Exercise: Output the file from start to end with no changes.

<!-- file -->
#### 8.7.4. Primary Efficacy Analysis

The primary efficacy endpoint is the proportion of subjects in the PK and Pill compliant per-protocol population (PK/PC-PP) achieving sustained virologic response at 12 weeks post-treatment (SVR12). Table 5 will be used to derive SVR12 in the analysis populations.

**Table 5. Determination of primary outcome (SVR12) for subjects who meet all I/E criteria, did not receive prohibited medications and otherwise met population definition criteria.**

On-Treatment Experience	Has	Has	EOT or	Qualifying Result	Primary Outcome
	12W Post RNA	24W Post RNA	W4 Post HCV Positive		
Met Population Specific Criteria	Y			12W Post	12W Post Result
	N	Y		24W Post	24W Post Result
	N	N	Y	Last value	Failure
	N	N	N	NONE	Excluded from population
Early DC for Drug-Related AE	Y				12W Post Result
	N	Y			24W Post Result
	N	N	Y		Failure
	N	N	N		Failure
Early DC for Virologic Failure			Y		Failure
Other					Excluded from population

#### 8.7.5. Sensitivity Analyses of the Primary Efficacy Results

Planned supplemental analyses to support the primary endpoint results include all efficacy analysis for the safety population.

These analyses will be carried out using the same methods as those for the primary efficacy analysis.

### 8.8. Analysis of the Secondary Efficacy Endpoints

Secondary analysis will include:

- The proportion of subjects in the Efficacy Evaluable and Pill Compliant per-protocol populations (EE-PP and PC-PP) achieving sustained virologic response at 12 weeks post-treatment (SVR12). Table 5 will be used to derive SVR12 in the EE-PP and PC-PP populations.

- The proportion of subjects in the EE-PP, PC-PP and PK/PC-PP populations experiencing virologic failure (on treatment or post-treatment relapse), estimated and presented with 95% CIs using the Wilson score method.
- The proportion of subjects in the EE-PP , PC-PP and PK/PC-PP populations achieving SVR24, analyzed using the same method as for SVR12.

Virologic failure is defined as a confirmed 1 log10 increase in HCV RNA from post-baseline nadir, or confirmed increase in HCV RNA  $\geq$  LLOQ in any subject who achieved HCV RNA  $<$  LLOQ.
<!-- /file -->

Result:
#### 8.7.4. Primary Efficacy Analysis

The primary efficacy endpoint is the proportion of subjects in the PK and Pill compliant per-protocol population (PK/PC-PP) achieving sustained virologic response at 12 weeks post-treatment (SVR12). Table 5 will be used to derive SVR12 in the analysis populations.

**Table 5. Determination of primary outcome (SVR12) for subjects who meet all I/E criteria, did not receive prohibited medications and otherwise met population definition criteria.**

On-Treatment Experience	Has	Has	EOT or	Qualifying Result	Primary Outcome
	12W Post RNA	24W Post RNA	W4 Post HCV Positive		
Met Population Specific Criteria	Y			12W Post	12W Post Result
	N	Y		24W Post	24W Post Result
	N	N	Y	Last value	Failure
	N	N	N	NONE	Excluded from population
Early DC for Drug-Related AE	Y				12W Post Result
	N	Y			24W Post Result
	N	N	Y		Failure
	N	N	N		Failure
Early DC for Virologic Failure			Y		Failure
Other					Excluded from population

#### 8.7.5. Sensitivity Analyses of the Primary Efficacy Results

Planned supplemental analyses to support the primary endpoint results include all efficacy analysis for the safety population.

These analyses will be carried out using the same methods as those for the primary efficacy analysis.

### 8.8. Analysis of the Secondary Efficacy Endpoints

Secondary analysis will include:

- The proportion of subjects in the Efficacy Evaluable and Pill Compliant per-protocol populations (EE-PP and PC-PP) achieving sustained virologic response at 12 weeks post-treatment (SVR12). Table 5 will be used to derive SVR12 in the EE-PP and PC-PP populations.

- The proportion of subjects in the EE-PP, PC-PP and PK/PC-PP populations experiencing virologic failure (on treatment or post-treatment relapse), estimated and presented with 95% CIs using the Wilson score method.
- The proportion of subjects in the EE-PP , PC-PP and PK/PC-PP populations achieving SVR24, analyzed using the same method as for SVR12.

Virologic failure is defined as a confirmed 1 log10 increase in HCV RNA from post-baseline nadir, or confirmed increase in HCV RNA  $\geq$  LLOQ in any subject who achieved HCV RNA  $<$  LLOQ.